Yes, I think what String wrote is correct. "A detailed personal and intuitive" understanding of why things work out is exactly what I am looking for. Why do Leibniz-type manipulations make sense? Not "are they true?", which several people tell me they are, just why do they work out intuitively. I think I have just had some trouble articulating what I was getting at. And I too need to investigate Robinson's work :) – NotNotLogical May 2 '14 at 17:18

Notation can be closely associated with contradictions. A good historical example comes from the work of Nieuwentijt who was a contemporary of Leibniz's. Nieuwentijt criticized Leibniz's approach and proposed his own notation where there are only first-order infinitesimals $\frac{r}{\infty}$ (where $r$ is an ordinary number), whereas the product of two such is postulated to vanish. He wrote a book based on this approach. Nieuwentijt's notation works for some simple calculus problems treated in his book. As we know in retrospect, it cannot be a basis for calculus, because it violates the Leibnizian law of continuity: whatever succeeds for the finite, succeeds also for the infinite, and vice versa. Namely, applying the usual rules of algebra to Nieuwentijt's system one quickly runs into contradictions.

An alleged "contradiction" in Leibniz that has been persistently reported in the literature since at least 1734 (date of publication of George Berkeley's The Analyst) is the contention that $dx$ is assumed to be nonzero at the beginning of the calculation, and zero at the end of the calculation, as for example when one wishes to write $2x+dx=2x$ at the end of the calculation for $y=x^2$. The alleged logical inconsistency can be summarized in modern notation as follows: $(dx\not=0)\wedge(dx=0)$.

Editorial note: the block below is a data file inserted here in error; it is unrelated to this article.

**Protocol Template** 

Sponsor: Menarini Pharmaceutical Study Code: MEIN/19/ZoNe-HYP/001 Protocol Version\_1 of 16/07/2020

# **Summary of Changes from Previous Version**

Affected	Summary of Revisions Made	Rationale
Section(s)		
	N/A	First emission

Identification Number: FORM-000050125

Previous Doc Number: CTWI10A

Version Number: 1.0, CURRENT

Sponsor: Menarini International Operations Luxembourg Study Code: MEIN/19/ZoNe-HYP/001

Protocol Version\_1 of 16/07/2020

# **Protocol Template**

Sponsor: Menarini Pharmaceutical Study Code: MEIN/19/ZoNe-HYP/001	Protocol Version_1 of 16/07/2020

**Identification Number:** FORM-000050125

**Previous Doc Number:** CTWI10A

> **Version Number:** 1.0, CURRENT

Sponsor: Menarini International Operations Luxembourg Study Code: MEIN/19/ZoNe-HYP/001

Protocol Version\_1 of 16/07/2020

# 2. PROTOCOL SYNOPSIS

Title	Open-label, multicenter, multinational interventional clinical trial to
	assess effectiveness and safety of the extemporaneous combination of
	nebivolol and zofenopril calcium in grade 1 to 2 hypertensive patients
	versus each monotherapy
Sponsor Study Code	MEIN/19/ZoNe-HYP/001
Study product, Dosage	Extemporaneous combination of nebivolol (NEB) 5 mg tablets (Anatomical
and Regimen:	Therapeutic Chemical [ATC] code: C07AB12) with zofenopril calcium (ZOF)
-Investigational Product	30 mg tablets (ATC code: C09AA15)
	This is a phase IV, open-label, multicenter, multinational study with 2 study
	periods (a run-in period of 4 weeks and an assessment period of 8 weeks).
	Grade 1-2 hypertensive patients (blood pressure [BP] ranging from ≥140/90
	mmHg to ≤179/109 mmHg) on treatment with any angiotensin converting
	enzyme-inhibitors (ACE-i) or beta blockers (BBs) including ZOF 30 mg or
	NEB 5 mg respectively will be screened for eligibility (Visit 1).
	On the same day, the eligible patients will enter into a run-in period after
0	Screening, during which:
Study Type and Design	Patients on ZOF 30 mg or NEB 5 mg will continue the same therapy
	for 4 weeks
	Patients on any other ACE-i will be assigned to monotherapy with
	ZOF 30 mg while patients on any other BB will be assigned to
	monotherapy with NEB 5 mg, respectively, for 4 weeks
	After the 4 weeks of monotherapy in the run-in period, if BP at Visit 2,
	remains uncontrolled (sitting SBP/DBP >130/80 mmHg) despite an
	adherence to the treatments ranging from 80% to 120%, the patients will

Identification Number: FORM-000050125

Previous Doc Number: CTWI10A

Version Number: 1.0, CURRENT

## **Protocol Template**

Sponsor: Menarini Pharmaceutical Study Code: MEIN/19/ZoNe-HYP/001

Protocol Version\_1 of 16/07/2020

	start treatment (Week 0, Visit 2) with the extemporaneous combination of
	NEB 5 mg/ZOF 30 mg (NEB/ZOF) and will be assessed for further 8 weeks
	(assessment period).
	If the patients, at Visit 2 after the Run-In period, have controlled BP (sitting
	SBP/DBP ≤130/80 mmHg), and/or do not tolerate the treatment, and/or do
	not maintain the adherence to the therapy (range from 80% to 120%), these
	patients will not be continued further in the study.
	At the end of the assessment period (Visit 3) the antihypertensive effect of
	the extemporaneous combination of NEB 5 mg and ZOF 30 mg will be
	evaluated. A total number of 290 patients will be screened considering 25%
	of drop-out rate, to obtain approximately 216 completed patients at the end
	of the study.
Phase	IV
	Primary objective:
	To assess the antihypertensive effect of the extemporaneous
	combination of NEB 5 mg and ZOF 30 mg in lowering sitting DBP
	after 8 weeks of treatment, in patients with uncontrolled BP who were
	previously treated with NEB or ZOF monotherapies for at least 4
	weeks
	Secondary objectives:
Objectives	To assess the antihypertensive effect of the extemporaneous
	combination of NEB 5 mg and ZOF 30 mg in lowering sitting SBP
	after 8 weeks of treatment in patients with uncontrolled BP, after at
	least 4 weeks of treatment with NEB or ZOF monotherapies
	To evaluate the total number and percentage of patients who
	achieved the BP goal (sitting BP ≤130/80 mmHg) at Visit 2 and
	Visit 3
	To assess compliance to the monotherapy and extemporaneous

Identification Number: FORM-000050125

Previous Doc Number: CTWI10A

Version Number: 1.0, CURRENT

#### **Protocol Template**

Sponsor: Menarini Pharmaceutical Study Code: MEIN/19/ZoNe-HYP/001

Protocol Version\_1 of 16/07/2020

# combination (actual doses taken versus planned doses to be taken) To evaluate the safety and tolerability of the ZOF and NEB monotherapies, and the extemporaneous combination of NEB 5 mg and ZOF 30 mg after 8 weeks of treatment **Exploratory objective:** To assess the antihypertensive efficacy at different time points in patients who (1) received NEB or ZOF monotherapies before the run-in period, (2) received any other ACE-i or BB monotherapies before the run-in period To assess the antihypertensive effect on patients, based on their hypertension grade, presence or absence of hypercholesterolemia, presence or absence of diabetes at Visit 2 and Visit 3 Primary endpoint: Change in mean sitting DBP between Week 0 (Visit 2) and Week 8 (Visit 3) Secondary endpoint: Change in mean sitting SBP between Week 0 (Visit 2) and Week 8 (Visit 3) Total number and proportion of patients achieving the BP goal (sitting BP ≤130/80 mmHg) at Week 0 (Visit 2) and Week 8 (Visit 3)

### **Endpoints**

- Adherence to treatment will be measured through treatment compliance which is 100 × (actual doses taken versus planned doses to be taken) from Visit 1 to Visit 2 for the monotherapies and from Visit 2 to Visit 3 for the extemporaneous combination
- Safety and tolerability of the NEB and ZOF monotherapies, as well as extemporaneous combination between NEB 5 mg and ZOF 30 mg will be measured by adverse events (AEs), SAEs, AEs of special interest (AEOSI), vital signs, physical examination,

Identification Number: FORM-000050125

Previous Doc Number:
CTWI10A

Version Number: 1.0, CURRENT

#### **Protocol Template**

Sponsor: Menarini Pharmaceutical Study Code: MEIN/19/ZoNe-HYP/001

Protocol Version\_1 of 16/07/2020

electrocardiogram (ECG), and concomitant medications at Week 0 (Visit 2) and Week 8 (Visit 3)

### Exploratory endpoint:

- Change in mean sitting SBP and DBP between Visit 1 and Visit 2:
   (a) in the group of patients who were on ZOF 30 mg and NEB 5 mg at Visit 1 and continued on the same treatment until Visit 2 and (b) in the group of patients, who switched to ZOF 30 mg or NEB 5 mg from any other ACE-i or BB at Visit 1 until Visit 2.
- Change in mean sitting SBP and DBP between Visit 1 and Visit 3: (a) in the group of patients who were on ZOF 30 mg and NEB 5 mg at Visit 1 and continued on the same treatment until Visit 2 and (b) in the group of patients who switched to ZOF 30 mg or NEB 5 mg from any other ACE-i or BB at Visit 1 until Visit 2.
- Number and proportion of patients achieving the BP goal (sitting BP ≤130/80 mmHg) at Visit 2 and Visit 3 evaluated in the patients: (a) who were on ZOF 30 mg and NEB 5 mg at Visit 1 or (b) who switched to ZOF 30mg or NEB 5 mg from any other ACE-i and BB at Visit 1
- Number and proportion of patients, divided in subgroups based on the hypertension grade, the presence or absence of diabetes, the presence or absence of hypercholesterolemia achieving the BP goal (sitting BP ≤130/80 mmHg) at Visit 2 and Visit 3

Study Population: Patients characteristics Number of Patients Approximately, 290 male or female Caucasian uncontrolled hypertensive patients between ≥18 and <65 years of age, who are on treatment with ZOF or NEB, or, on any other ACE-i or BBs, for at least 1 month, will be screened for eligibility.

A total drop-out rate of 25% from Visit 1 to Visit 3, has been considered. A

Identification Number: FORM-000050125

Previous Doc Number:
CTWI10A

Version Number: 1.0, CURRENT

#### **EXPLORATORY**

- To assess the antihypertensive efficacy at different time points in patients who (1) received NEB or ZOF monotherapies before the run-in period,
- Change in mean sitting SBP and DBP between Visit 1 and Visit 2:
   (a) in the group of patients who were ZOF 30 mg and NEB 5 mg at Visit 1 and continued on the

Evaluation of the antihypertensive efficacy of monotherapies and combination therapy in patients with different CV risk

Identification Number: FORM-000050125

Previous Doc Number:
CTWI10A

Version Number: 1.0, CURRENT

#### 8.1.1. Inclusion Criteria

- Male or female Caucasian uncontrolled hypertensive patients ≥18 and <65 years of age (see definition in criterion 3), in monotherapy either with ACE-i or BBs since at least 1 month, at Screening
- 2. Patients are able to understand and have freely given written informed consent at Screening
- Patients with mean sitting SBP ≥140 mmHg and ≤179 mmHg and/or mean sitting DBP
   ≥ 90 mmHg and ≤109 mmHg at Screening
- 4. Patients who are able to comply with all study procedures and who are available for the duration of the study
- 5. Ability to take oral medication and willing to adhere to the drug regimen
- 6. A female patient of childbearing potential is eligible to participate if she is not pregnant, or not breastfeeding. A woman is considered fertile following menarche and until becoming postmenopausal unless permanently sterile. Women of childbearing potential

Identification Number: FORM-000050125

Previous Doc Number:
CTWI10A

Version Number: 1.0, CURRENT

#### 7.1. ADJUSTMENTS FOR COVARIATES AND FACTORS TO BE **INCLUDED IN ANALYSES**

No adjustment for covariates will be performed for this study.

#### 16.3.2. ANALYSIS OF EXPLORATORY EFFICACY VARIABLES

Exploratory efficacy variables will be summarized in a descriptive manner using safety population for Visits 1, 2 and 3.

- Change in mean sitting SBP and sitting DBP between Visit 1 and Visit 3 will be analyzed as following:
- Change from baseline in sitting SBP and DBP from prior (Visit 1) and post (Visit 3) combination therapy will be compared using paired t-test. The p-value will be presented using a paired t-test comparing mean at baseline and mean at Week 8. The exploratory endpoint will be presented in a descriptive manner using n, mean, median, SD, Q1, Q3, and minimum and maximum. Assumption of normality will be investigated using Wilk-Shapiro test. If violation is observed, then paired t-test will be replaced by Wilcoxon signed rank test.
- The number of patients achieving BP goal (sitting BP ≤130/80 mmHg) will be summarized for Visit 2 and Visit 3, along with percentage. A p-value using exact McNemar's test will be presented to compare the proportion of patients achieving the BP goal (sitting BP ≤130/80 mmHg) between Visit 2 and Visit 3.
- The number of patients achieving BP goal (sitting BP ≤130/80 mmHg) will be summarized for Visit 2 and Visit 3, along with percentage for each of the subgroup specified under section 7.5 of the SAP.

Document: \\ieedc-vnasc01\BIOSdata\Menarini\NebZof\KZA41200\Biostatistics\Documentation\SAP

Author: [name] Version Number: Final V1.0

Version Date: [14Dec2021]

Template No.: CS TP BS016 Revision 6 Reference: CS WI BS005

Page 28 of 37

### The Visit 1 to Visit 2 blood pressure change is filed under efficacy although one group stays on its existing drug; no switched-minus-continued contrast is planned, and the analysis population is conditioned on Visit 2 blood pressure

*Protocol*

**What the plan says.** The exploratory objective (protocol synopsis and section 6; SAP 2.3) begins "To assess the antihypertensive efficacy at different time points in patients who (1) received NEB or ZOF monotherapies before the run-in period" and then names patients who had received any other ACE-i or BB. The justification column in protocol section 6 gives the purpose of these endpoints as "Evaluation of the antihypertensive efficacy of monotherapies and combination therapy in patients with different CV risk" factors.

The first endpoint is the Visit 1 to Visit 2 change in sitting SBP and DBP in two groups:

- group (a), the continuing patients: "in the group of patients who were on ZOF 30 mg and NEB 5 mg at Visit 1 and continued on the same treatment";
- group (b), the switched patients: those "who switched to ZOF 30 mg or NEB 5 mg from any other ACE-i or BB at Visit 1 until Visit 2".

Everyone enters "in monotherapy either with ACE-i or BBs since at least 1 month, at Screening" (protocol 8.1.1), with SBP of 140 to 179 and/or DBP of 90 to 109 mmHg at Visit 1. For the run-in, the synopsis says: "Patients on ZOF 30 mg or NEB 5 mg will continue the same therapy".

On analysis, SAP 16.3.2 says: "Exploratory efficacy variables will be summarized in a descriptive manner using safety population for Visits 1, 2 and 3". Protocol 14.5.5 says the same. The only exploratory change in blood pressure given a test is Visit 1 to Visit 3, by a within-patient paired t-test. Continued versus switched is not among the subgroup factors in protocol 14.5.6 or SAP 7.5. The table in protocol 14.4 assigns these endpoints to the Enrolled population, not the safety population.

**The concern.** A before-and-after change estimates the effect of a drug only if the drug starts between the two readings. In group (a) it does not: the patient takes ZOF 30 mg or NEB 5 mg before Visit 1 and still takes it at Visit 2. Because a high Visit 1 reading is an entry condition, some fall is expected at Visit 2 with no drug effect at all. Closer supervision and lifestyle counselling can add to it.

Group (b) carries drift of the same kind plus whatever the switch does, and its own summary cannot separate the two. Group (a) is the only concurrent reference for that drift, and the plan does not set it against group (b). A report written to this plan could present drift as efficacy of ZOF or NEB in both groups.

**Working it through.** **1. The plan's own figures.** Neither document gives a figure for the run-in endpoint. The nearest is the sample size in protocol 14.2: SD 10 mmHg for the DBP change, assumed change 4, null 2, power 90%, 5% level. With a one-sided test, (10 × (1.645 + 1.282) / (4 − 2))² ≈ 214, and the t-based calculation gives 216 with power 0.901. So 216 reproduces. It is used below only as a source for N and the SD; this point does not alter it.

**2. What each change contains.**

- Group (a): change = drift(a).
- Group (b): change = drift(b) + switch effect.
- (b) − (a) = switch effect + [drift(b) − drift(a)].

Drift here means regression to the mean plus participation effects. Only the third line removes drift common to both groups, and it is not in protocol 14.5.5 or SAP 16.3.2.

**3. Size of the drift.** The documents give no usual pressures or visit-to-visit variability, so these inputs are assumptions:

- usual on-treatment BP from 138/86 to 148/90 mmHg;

This persistent claim of logical inconsistency however has no basis as Leibniz clearly and repeatedly stated in his writings that he is working with a generalized relation of "equality up to" (rather than an equality "on the nose"). In particular, Leibniz never wrote or implied that $dx=0$, contrary to Berkeley's contention. This issue was dealt with in detail in a recent article in Erkenntnis here.

Thus the alleged logical inconsistency occurs only in attacks of the critics who have misunderstood Leibniz rather than in Leibniz's work itself.

share|cite|improve this answer
I awarded the bounty to this answer, because not only does it address the perspective suggested about what is really at stake in this question, but it also provides arguments and references for the analysis. I found it hard to choose between this answer and that by mweiss, since mweiss was the first address the inherent problems with the nature of the question itself. I think, however, that that discussion tended to be more of a dispute about wording rather than on substance if not elaborated upon. This answer got closest to carry out such an elaboration. Thank you! – String May 9 '14 at 8:21